Replace faucets with bronze faucets

Replace flooring with hex tile or ceramic “wood-look” flooring

Replace bath tub

Install tile tub surround

Stain vanity

 

As you can see, we still have quite a few bathroom projects left before we are finished, and most of them are expensive! That is why we are doing this a little at a time.

Have you ever remodeled a room a little at a time? How did you do it? How did you prioritize your projects?

Comment and share below!

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Under the sink: practical and cheap organization

Under the sink: practical and cheap organization

Our daughters’ bathroom needed some serious organization beneath the sink.

The vanity cabinet is a nice size, but there is only a big cavernous space to put things. I wanted to make a better use of the space.

I purchased a riser, and put a large bucket on top of the riser to hold our cleaning supplies. I put towels under the riser and purchased a plastic drawer unit for the opposite side.

I put two baskets atop the drawers for baby wipes and extra toiletries.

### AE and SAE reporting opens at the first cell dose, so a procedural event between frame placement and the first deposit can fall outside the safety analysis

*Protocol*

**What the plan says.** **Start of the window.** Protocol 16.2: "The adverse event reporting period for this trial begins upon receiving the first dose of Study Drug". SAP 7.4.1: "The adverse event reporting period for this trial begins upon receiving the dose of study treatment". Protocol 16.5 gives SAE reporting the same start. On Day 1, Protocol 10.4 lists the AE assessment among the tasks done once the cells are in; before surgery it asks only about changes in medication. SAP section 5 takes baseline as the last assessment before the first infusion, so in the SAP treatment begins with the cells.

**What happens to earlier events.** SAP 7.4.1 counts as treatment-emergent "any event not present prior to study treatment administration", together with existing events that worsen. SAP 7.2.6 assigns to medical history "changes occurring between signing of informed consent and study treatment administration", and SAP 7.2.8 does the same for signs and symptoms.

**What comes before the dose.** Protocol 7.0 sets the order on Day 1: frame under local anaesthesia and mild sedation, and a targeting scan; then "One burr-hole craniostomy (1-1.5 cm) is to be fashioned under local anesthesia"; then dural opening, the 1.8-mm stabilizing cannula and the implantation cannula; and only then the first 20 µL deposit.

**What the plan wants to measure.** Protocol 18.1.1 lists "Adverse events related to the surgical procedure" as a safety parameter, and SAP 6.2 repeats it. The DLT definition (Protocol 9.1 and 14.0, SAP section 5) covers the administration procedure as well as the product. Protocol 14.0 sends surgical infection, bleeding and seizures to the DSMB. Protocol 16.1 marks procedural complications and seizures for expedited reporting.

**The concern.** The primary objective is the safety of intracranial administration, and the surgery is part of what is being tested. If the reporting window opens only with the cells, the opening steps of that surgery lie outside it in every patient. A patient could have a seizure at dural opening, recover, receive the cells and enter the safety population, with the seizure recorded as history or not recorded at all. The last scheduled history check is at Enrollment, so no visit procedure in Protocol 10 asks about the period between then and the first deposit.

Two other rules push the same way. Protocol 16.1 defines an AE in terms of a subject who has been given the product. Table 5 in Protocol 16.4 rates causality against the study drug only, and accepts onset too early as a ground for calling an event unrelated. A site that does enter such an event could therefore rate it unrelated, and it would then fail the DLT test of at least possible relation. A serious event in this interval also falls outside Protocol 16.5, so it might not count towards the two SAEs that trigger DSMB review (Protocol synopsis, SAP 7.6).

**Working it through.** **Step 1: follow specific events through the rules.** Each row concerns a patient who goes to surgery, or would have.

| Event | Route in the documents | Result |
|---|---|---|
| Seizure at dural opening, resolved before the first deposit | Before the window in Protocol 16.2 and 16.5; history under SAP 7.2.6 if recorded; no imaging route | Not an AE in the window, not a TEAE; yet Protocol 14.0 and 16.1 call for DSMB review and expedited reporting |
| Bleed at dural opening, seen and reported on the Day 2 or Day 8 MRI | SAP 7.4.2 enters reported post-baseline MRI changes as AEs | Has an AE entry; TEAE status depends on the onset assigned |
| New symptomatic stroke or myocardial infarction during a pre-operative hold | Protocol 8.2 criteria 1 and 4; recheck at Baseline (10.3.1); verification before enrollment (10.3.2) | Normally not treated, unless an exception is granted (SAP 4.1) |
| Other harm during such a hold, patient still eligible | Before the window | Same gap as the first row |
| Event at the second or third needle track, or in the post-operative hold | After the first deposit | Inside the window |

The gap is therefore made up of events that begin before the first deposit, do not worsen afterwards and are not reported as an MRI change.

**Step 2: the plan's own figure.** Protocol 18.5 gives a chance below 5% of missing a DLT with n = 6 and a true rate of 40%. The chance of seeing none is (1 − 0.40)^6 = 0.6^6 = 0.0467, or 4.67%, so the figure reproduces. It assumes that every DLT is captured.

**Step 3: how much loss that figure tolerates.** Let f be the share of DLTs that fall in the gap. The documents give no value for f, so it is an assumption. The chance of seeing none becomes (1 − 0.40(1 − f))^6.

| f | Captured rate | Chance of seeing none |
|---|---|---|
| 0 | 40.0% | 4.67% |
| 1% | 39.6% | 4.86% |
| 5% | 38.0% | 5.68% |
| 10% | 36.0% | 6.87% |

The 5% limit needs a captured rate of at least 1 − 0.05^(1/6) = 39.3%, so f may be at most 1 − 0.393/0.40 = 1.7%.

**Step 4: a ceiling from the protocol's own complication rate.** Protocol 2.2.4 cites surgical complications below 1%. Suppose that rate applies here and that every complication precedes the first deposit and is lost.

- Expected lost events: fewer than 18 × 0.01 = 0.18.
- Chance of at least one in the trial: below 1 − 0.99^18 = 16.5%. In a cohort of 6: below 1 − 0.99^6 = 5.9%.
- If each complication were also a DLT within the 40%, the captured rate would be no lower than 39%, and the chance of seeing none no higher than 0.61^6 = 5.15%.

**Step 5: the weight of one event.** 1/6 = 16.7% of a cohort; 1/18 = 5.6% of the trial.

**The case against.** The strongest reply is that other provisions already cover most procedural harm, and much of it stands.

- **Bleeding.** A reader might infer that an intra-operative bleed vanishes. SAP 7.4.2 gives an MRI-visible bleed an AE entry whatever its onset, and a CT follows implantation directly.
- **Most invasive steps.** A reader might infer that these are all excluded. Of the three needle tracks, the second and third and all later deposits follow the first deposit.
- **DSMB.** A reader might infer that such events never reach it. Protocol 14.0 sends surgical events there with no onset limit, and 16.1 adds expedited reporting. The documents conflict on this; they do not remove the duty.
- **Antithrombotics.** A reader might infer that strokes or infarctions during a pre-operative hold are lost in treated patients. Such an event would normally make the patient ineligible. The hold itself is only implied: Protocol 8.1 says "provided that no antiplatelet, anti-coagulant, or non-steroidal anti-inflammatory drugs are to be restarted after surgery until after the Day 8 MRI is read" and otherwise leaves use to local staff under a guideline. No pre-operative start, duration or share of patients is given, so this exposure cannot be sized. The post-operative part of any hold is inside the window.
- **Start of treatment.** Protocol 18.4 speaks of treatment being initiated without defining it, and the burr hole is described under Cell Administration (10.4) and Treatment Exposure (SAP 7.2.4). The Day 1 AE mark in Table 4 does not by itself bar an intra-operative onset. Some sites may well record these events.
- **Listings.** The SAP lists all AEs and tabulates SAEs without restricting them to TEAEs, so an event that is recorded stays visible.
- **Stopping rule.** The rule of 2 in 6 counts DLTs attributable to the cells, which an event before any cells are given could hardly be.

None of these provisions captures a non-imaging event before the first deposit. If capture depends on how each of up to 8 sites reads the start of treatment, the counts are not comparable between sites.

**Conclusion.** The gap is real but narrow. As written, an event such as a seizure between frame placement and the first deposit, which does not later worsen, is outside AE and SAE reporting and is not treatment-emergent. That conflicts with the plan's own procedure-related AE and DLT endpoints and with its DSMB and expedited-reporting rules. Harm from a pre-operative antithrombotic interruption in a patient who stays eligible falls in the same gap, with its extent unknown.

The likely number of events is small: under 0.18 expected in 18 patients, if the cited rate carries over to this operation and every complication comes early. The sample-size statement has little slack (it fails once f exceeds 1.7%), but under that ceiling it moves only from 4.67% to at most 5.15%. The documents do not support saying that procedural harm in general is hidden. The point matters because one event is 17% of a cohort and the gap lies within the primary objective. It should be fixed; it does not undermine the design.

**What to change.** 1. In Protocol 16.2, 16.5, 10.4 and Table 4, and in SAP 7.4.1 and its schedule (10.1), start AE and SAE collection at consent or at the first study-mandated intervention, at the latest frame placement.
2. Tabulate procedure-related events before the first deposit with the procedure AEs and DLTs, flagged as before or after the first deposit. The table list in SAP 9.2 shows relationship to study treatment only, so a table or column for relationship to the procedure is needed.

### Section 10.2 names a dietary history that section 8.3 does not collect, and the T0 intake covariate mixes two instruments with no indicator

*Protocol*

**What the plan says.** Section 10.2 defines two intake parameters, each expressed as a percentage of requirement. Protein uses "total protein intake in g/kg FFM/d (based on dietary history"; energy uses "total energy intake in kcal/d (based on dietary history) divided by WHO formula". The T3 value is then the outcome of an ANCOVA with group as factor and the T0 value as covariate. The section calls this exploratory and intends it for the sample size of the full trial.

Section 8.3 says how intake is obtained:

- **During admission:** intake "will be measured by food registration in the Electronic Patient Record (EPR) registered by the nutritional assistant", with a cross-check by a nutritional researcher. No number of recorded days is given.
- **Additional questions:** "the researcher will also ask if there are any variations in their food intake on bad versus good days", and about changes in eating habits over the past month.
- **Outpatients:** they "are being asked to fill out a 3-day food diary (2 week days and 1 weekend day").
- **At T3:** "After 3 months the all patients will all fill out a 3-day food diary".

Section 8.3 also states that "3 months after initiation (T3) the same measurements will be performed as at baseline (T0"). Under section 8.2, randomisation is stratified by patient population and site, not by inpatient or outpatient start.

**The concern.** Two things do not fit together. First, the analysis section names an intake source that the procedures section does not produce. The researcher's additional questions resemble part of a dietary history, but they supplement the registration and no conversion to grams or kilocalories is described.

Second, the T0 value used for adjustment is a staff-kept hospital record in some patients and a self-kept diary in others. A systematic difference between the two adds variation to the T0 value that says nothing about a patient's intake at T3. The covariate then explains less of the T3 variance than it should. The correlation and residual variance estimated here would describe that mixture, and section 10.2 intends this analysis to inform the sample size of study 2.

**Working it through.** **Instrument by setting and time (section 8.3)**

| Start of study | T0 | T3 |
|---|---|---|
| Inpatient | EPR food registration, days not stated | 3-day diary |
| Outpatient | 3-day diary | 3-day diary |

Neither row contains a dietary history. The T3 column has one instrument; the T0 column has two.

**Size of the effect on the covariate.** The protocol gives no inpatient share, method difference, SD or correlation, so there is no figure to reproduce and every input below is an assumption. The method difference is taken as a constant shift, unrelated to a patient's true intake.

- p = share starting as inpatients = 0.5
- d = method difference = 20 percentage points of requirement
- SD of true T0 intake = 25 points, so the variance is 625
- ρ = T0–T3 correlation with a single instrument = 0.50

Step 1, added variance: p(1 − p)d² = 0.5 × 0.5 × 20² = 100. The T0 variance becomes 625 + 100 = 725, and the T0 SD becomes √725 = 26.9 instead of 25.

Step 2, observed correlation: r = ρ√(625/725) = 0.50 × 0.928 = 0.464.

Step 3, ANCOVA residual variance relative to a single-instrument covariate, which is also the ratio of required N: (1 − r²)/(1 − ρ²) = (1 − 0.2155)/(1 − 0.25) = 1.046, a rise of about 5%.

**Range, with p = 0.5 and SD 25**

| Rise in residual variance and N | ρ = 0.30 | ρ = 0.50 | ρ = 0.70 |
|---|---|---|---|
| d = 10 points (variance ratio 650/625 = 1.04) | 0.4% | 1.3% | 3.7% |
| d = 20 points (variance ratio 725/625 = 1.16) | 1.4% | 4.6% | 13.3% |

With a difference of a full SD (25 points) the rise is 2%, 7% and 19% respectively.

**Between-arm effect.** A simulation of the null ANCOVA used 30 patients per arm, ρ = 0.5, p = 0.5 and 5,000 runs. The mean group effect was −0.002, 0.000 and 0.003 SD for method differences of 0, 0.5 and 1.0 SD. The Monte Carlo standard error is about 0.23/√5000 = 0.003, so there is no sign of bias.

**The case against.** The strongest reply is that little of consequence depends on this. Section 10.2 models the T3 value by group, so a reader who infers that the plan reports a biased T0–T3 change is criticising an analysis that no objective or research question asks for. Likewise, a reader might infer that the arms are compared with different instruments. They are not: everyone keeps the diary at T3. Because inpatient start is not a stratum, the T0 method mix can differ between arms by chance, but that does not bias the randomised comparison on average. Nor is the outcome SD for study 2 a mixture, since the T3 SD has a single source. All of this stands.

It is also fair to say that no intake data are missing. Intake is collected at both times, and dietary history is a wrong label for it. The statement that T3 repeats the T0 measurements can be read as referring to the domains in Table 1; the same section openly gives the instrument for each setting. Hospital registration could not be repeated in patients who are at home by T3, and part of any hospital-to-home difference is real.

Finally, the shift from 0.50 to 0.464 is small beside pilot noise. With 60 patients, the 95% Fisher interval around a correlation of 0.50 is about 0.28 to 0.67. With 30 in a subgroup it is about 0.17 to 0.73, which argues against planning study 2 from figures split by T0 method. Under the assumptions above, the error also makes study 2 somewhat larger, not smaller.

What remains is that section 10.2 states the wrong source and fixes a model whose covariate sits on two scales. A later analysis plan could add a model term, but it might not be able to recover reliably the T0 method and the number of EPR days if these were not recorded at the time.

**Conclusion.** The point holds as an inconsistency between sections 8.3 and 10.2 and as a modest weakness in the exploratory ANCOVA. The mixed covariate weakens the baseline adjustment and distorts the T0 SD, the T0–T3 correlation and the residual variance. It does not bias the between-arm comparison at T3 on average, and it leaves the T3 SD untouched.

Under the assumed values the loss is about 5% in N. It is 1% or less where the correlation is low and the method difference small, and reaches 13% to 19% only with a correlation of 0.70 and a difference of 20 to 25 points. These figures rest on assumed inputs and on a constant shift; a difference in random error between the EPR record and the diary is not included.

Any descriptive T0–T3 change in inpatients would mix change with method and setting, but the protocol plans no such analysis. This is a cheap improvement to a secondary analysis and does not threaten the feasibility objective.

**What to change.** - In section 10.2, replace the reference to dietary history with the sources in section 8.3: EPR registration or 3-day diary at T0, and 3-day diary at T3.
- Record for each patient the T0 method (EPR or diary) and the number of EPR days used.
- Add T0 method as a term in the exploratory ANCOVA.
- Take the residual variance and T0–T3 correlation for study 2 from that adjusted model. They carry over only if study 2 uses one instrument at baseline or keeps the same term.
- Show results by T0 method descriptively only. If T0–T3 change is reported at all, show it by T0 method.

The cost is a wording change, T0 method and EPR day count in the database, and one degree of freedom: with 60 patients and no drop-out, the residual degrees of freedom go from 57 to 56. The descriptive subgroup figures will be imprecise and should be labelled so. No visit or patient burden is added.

The top drawer holds baby items for our youngest daughter, and the second drawer holds our oldest daughter’s belongings.

The bottom drawer holds miscellaneous items that both our girls use.

We also have two vanity drawers where we stash hair bows and tooth brushes.

How have you organized your bathroom?

Creating rustic bathroom shelves from plumbing pipes

Creating rustic bathroom shelves from plumbing pipes

make industrial farmhouse shelves

Our bathrooms in our home are very spacious, but they’re also very boring. They are both very plain and builder-grade. We’ve recently begun to look at them to see how we might add some character without spending a lot of money on them.

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We do eventually plan to replace the tubs, tub surround, and flooring, but that will be a costly renovation, and it just isn’t in the budget right now. Instead, we are comparison shopping and trying to decide just what we want when the time comes.

At the present time, though, we can add just a little farmhouse character to our baths without breaking our checkbook.

We have decided to add some sort of rustic shelving, swap out that builder grade mirror for a more farmhouse-styled one, maybe paint or re-stain the vanity, and upgrade that cheap light fixture, but until we do that, we’ve opted to add some rustic shelving. These are the shelves you’ve seen on Fixer Upper, and all over Pinterest. And they’re the perfect project for adding a little industrial farmhouse to your home.